Big Ax Theft of '99
by Jack McDonald, San Francisco Call Bulletin, 18 November 1964

Scarcely a man is now alive who saw that first Big Game, Stanford vs. Cal in 1892, but out at 587 Corbett there's a hale and hearty Dr. Paul CASTELHUN, who comes close enough. He missed by only five years. He still practices medicine at 86 and among his patients this week are doubtless some Big Game fever victims.

He was a Cal tackle in 1897, 60 Big Games ago. Two years later he was a perpetrator of the grand plot to kidnap the storied Stanford ax, symbolic and traditional emblem of the game. A man with an astonishing memory he recalls his famous ax heist vividly. "Let's not say it was stolen," he smiles. "We merely borrowed the ax. It was just a little student escapade I can't seem to live down."

Whenever he achieves something of merit in the field of medicine Dr. CASTELHUN is still identified as the man who stole the ax. Only last year, when awarded the S.F. Medical Society's badge for 50 years' service in the profession, the man who made the presentation introduced him as "the man who stole the ax."

Doctor friends in the audience, familiar with his hard work in behalf of the construction of St. Luke's Hospital Maternity Wing, rushed up, shook his hand and said, "So you're the man who stole the ax! Why didn't you tell us about it before, Paul?"

THERE ARE versions by the bevy of what happened that fateful day, April 15, 1899. Without frill or furbelow, here's the doc's story. It was after a Cal-Stanford baseball game at 16th and Harrison. The Ax had been brandished aloft all during the game in front of the stands, and was swung to earth, cutting off the heads of hundreds of imaginary Golden Bears.

CASTELHUN, Ted BAGIGALUPI and John McGEE, later a Navy captain, watched, red-necked. "Let's steal it," CASTELHUN said. They bided their time. Cal won the game as Stanford rooters slunk from the grounds to get away from Cal taunts, the three followed Carl HAYDEN, later U.S. senator, under the grandstand. He held the ax and had plenty of Stanfordees with him for protection.

Word of what was afoot spread quickly among Cal students. Stanford's ax custodians sensed trouble. On 16th Street the fight was on. Blows were landed. Eyes were blackened. Everett BROWN, later a prominent lawyer, was knocked cold. Police with drawn billyclubs jumped into the fray but their sergeant called them off, saying, "They're just college kids letting off steam. Let 'em fight it out."

It was a student mob now. Those who weren't swinging fists tugged and pushed all the way to 16th and Capp where, in the melee, HAYDEN dropped the ax. CASTELHUN snatched it up and started off on a dead run with BAGIGALUPI. With angry Stanfordees at their heels they tried to hop a trolley car on Valencia, but it was moving too fast. So they ran up an alley, only to find it was a dead end.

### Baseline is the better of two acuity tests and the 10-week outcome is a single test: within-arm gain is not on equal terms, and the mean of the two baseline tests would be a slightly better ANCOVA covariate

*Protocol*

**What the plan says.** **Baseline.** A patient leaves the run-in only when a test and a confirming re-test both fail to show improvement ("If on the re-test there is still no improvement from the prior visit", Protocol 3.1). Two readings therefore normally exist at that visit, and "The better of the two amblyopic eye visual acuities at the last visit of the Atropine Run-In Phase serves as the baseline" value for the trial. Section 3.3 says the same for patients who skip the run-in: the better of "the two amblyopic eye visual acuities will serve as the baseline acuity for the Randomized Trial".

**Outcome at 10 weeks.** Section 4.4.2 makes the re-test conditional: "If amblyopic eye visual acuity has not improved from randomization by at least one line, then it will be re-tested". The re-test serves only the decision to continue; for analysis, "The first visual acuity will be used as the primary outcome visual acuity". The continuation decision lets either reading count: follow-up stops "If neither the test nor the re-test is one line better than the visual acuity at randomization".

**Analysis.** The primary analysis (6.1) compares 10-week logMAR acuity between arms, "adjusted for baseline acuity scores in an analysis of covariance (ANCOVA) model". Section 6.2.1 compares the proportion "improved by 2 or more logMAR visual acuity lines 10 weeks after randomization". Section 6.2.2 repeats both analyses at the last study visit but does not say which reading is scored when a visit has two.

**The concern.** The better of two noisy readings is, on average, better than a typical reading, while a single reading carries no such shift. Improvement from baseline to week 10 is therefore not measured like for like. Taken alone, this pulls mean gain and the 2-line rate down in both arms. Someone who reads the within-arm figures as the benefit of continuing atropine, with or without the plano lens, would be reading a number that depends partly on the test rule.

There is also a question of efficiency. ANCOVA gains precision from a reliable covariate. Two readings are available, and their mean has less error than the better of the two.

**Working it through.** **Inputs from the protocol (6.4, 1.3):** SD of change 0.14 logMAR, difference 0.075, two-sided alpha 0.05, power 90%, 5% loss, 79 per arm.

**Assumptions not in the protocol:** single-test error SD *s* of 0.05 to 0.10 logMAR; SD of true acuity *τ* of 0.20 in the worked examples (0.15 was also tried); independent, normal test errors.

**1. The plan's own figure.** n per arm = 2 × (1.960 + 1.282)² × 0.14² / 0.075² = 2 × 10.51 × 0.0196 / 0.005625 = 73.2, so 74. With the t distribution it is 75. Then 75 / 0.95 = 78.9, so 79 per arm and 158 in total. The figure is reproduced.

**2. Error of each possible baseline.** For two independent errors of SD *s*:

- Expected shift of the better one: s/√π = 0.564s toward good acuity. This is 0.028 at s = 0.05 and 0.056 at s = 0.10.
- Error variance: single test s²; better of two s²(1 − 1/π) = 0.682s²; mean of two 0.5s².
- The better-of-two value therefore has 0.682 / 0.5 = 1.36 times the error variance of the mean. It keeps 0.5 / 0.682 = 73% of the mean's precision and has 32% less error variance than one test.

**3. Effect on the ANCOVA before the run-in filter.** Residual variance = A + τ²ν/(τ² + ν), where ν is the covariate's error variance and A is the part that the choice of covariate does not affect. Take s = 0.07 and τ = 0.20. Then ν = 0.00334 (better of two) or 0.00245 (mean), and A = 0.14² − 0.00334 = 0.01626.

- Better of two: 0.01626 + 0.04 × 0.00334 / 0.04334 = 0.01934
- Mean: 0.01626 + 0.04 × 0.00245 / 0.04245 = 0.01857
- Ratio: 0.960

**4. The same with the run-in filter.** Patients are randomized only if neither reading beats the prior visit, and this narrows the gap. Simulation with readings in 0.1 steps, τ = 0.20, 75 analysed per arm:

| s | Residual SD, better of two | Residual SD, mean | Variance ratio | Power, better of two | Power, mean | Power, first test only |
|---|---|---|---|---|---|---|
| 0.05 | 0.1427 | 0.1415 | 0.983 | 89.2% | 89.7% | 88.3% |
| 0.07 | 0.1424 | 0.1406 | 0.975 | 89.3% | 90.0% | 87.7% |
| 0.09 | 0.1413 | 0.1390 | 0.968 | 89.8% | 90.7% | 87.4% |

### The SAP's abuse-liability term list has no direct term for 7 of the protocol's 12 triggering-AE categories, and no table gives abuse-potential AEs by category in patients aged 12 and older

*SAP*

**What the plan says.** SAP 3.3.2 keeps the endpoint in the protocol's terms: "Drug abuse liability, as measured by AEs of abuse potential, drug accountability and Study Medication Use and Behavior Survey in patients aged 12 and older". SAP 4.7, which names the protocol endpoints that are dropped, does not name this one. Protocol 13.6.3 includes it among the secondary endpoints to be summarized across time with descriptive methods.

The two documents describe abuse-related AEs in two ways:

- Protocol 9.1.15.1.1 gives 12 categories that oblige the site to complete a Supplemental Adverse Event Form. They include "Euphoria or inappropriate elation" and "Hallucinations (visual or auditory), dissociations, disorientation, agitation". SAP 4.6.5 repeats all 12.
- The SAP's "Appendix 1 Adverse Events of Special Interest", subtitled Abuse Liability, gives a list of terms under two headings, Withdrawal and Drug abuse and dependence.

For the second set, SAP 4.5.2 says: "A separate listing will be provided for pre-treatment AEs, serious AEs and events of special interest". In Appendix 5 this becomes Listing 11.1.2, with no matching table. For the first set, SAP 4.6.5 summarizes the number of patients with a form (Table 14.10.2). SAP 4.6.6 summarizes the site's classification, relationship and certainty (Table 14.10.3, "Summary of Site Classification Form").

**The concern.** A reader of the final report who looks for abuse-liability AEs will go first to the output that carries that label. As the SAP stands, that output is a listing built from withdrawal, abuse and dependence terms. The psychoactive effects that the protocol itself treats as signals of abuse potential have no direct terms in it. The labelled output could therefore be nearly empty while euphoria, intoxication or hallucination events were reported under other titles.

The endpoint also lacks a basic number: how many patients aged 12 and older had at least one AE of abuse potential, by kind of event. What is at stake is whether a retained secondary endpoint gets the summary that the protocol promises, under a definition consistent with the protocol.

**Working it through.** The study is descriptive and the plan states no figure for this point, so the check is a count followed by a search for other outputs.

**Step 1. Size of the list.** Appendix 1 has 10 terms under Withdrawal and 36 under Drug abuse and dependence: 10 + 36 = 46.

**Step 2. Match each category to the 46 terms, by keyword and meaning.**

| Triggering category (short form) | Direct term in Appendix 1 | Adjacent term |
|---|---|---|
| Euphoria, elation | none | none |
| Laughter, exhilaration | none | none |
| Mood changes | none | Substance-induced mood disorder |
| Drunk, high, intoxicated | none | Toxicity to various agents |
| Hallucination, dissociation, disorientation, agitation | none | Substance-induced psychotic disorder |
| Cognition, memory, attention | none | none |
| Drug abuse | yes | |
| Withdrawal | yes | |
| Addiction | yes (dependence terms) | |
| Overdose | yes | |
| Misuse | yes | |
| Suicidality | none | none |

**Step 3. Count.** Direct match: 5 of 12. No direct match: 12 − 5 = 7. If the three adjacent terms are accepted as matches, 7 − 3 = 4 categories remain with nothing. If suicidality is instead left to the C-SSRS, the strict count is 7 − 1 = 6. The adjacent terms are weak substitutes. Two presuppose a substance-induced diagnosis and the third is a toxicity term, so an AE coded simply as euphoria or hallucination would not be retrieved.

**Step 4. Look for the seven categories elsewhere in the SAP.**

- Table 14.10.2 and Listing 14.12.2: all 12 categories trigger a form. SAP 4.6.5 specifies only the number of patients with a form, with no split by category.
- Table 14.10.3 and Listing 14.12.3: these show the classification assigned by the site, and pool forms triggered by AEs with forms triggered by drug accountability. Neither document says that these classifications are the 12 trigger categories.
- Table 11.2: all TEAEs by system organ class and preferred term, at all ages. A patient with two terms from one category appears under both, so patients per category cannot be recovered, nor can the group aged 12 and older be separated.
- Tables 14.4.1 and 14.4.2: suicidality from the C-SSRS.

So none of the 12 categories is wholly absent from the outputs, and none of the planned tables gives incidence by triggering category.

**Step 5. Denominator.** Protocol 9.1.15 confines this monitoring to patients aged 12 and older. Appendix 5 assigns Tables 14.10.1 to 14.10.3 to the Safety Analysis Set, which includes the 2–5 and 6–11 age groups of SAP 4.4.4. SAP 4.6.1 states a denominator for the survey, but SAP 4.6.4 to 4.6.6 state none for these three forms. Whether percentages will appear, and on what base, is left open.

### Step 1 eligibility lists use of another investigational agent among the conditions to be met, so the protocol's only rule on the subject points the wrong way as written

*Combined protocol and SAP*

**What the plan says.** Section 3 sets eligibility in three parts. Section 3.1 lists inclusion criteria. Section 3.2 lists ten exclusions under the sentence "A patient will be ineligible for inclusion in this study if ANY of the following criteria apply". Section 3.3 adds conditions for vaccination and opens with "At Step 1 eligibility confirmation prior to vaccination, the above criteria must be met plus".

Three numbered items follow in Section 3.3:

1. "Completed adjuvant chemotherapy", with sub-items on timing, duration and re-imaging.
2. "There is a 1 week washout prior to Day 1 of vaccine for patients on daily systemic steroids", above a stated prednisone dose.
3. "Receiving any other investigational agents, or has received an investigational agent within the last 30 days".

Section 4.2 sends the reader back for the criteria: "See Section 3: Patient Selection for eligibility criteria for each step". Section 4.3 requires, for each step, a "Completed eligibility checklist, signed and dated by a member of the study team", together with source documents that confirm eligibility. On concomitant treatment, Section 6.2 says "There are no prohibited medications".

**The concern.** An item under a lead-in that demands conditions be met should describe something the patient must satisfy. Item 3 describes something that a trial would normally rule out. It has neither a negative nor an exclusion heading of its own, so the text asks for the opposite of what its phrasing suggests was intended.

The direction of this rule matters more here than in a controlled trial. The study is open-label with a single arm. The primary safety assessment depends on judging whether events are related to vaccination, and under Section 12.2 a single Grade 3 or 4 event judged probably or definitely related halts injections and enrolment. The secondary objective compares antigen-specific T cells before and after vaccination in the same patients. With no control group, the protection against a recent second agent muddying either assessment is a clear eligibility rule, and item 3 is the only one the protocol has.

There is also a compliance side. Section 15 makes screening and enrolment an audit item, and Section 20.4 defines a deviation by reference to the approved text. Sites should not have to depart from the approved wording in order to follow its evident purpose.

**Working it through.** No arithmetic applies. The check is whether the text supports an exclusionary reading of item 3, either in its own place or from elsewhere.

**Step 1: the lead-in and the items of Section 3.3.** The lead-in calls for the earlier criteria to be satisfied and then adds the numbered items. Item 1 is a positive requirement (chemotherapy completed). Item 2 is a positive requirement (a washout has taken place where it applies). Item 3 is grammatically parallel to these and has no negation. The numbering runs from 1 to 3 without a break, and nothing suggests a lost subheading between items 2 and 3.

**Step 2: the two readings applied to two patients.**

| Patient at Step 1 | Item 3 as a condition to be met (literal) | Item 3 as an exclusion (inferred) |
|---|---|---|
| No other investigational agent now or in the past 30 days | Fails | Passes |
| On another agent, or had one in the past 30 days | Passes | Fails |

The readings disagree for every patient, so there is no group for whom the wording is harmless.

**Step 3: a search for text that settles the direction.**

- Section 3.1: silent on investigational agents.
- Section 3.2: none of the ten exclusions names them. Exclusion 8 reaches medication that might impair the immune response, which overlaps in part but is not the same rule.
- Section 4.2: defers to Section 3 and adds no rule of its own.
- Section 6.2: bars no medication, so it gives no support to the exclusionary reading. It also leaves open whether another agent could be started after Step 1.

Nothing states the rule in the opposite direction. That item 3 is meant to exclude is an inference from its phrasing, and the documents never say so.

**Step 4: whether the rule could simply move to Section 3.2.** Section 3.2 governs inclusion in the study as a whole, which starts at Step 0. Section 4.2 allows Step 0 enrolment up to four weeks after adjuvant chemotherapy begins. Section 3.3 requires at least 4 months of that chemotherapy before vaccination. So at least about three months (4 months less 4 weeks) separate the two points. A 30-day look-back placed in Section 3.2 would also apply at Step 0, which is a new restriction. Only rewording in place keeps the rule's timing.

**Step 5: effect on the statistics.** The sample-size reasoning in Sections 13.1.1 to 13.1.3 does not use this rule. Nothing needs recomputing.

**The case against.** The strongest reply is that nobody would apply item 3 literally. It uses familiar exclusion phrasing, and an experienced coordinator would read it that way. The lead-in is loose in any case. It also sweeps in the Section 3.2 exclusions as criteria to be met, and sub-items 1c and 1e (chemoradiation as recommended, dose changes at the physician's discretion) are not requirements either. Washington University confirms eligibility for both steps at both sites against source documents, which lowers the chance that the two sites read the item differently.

Now hemmed in they tossed the ax to Billy DRUM, a Cal sprinter. He outran the pursuing Stanfords, but CASTELHUN caught up with DRUM in a livery stable. They tried to hire a rig but there was none, so they commandeered a passing delivery wagon. They drove to a butcher shop and had the handle of the immense, heavy broadax sawed in two, the better to avoid detection.

THEY MADE their way to the Ferry Building where a mob of Stanfordees and cops were waiting. Cal students passed the ax around like a hot potato. Everybody coming through the ferry gate was being searched. Cal's Clint MILLER grabbed the ax, put it under his coat, saw a pretty girl, grabbed her arm and gallantly whisked her through the gate. They looked like two entranced lovers to the cops, who let them pass without suspicion.

The ax was turned over to Charlie PRINGLE, who hid it under his mattress in Berkeley until it could be borne to the campus in triumph at a gigantic bonfire rally.

Dr. CASTELHUN played at Cal under Coach Frank BUTTERWORTH, who had been imported from Yale to teach the finer points of the game. "He was a Simon LEGREE," the doc recalls. "Getting ready for the Big Game he told us we couldn't knock off practice 'til the varsity scored three touchdowns on the scrubs. Every time we got down to the five-yard line he'd penalize us 15 yards. The moon was out when we finished scrimmage."

BUTTERWORTH's battlecry after a defeat was always, "Back to fundamentals." Coach Stub ALLISON, 50 years later, was to use the same phrase after losing games. Dr. CASTELHUN's first captain was Wolf RANSOME, a 196-pound fullback. "He was considered a giant of a man in those days, and a great kicker. BUTTERWORTH used to keep him on the field for hours, polishing up kicking."

"They called it the Big Game from the start," he says, "but not because of an exaggerated sense of its importance, nationally. In those days we only played about five games a year, two each with the Olympic Club and Oakland Reliance Club. We called Cal-Stanford the Big Game because it was really our only big one of the season."

©1964 San Francisco Call Bulletin




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